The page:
Donald Trump
Credit: Chairman of the Joint Chiefs of Staff/flickr

The storylines in this ugly political farce are all moving at rapid speed into a November confrontation.

First, Trump and his administration have moved from legal cooperation with the Mueller probe to political war against it. Their calculation is that they cannot escape culpability in the investigation and will not escape purely legal accountability. But if they can keep their base hostile and riled up against it, they can withstand even an impeachment in the House to live and fight another day. There are even some feelings within the White House that it would be better to keep the investigation going as long as possible to keep the information within the probe out of the spotlight while maintaining the impression of a persecution.

House Republicans led by Paul Ryan and Devin Nunes are in a winner-take-all battle with the FBI, with the end result that either Nunes will be investigated and likely found guilty of obstruction of justice, or Rosenstein and other law enforcement officials will be fired or even impeached.

Democrats have mostly been holding down the fort against Republican policies and nominees, with the only major legislation passed being a tax cut that, while deeply detrimental to the country’s fiscal health and cohesion, is nevertheless easier to fix and reverse than conservative laws around healthcare or privatized infrastructure might be. Supreme Court justices have been staying on the bench perhaps longer than they might like, possibly in the hope of a confirmation process less friendly to an odious president.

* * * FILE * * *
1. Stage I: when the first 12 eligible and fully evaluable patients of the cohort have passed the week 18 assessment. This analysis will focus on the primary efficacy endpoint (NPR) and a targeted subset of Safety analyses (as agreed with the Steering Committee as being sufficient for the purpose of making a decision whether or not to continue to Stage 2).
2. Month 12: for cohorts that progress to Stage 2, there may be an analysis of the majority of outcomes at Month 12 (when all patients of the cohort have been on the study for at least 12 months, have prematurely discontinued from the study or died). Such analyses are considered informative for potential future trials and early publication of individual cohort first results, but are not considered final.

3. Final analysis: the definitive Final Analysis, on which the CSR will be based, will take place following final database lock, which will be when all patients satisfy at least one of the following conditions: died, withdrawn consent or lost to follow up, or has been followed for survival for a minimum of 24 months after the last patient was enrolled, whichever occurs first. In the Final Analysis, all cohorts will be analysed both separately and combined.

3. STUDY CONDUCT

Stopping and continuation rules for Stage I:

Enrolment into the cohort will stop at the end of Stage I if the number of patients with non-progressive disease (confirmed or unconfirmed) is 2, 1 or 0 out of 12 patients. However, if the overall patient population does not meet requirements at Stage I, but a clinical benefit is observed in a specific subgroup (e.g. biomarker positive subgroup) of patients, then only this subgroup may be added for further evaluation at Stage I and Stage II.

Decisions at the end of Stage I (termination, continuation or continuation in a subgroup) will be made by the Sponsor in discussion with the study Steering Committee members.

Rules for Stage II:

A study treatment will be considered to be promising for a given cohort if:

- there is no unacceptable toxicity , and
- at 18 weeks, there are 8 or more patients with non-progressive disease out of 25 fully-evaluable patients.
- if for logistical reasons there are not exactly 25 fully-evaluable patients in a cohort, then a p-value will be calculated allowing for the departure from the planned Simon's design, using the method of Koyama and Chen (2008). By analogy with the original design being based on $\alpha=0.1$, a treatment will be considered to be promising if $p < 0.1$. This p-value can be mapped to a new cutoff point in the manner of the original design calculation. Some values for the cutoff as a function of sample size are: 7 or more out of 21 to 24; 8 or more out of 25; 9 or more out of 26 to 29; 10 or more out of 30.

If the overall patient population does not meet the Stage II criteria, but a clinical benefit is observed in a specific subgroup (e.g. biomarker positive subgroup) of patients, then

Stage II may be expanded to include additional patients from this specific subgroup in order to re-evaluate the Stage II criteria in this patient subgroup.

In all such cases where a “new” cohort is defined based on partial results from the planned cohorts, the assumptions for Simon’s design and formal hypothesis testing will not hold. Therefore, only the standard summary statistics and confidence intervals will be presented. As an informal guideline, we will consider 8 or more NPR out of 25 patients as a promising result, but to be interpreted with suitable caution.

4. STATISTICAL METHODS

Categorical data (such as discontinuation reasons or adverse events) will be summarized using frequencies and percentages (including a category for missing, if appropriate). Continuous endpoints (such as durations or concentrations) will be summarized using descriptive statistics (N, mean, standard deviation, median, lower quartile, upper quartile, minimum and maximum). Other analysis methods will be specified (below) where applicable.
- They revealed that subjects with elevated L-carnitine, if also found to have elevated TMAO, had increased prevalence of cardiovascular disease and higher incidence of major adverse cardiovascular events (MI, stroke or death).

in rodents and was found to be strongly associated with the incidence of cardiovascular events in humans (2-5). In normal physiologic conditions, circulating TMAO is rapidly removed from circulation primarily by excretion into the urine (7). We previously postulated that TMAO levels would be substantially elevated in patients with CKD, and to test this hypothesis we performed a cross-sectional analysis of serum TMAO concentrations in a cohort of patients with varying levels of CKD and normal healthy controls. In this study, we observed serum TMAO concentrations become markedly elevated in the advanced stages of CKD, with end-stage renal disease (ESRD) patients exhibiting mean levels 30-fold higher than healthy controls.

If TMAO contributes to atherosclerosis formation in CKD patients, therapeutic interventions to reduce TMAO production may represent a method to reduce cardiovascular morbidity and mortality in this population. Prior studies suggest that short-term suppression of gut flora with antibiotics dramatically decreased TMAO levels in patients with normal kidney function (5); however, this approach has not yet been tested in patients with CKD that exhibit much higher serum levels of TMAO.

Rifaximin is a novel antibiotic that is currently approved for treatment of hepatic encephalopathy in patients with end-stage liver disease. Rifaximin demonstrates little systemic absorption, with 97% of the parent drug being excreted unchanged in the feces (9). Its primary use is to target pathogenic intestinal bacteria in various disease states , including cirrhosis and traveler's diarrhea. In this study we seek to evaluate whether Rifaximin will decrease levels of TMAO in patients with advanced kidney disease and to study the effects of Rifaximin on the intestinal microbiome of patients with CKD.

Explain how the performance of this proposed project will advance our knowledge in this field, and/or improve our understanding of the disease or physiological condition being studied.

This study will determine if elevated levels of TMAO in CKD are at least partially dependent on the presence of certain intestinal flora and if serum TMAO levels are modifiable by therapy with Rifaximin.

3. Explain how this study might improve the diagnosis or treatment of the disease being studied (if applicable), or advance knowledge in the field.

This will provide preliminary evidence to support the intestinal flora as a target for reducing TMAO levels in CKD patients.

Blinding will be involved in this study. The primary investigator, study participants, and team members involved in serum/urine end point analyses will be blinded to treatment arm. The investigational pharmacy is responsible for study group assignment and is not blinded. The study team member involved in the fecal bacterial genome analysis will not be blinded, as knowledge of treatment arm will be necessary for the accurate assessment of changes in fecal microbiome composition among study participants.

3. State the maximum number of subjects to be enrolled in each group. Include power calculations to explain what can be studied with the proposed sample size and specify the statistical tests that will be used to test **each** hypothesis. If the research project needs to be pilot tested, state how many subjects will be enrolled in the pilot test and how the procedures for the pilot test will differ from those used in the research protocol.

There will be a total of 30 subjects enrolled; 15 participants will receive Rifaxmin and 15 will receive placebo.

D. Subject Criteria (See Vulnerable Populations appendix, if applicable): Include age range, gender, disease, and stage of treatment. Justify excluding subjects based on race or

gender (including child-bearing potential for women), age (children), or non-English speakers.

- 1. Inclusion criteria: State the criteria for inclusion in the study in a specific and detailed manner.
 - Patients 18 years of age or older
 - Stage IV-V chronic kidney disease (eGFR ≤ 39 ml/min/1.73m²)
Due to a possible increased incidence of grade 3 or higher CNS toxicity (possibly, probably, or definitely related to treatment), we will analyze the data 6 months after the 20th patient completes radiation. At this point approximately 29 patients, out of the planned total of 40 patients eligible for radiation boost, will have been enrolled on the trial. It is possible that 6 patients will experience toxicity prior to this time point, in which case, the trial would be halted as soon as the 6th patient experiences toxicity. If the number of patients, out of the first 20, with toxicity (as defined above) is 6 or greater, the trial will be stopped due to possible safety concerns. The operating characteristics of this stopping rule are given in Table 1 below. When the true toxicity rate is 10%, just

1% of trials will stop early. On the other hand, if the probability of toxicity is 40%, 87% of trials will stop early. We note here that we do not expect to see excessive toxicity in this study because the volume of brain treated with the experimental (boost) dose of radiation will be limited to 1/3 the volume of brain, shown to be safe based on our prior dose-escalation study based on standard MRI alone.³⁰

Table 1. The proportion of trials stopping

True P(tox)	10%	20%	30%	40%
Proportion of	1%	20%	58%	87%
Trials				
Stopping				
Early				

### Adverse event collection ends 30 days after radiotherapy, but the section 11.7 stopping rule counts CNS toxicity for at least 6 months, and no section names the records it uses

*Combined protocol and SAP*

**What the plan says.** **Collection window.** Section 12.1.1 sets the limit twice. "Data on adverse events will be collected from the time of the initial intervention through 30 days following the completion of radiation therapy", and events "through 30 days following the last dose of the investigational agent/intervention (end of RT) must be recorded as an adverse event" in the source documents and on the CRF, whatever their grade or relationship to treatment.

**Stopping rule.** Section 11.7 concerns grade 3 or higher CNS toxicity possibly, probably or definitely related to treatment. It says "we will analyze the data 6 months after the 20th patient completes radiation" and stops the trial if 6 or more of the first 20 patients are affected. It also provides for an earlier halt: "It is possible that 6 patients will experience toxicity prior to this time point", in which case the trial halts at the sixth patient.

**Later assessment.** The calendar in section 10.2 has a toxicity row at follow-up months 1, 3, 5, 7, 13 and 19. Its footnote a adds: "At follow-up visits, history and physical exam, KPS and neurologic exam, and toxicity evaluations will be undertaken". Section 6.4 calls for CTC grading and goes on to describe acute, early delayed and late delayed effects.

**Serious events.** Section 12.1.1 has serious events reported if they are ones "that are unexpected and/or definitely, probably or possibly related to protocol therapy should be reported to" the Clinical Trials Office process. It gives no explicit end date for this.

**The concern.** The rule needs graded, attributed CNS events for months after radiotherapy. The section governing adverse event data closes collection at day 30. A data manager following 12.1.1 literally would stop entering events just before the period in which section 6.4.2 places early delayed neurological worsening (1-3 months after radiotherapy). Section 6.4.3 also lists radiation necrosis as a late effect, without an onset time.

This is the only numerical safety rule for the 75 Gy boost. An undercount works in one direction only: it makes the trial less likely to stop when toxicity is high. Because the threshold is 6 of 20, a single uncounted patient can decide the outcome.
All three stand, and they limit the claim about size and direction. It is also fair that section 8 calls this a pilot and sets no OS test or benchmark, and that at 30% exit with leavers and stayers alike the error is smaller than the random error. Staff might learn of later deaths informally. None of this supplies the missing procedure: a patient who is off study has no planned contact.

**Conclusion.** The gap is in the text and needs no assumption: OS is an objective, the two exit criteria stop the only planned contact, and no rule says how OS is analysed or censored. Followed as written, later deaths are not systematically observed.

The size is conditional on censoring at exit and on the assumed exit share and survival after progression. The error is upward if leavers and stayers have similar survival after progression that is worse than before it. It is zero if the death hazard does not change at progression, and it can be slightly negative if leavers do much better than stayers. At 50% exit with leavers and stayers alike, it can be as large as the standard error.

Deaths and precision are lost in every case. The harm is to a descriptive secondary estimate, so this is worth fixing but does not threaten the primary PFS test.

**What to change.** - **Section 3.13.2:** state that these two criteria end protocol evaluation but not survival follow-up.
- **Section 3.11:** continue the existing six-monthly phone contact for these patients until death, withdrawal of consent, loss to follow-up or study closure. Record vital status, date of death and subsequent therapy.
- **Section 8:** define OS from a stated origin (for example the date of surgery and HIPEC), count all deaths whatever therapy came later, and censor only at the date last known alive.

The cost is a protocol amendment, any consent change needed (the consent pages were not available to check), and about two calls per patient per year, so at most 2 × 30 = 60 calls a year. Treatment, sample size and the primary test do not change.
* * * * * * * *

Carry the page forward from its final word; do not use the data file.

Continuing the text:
These lines all converge on a November election that should normally favor Republicans. While it’s true that the president’s party tends to lose seats in a midterm election, Republicans generally have such a heavy turnout advantage among their base of older white homeowners that the only example of a Democratic midterm win in recent memory was 2006, with a much more favorable Senate map. The 2018 Senate map is brutal for Democrats, which means that even in a massive blue wave Democrats cannot hope to do better than a couple of pickups to barely flip the chamber. A combination of gerrymandering and the Big Sort have combined to minimize liberal gains in the House and in state legislatures even when Democrats win big in absolute numbers.

Still, Trump’s unpopularity combined with Democratic enthusiasm and advantages on the issues have led to strong overperformance by the blue team in nearly every election since Trump’s inauguration. The big prize, however, remains in November. Despite some recent small gains in the president’s popularity and reduction in the Democratic advantage in generic ballot polling, things still look fairly good for a blue wave.

Nothing is certain, however, and the stakes could not be higher. It is often said that each election is the most important in our lifetimes, but it would be hard to imagine a more consequential election than the one coming this fall.

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Follow David on Twitter @DavidOAtkins. David Atkins is a writer, activist and research professional living in Santa Barbara. He is a contributor to the Washington Monthly's Political Animal and president of The Pollux Group, a qualitative research firm.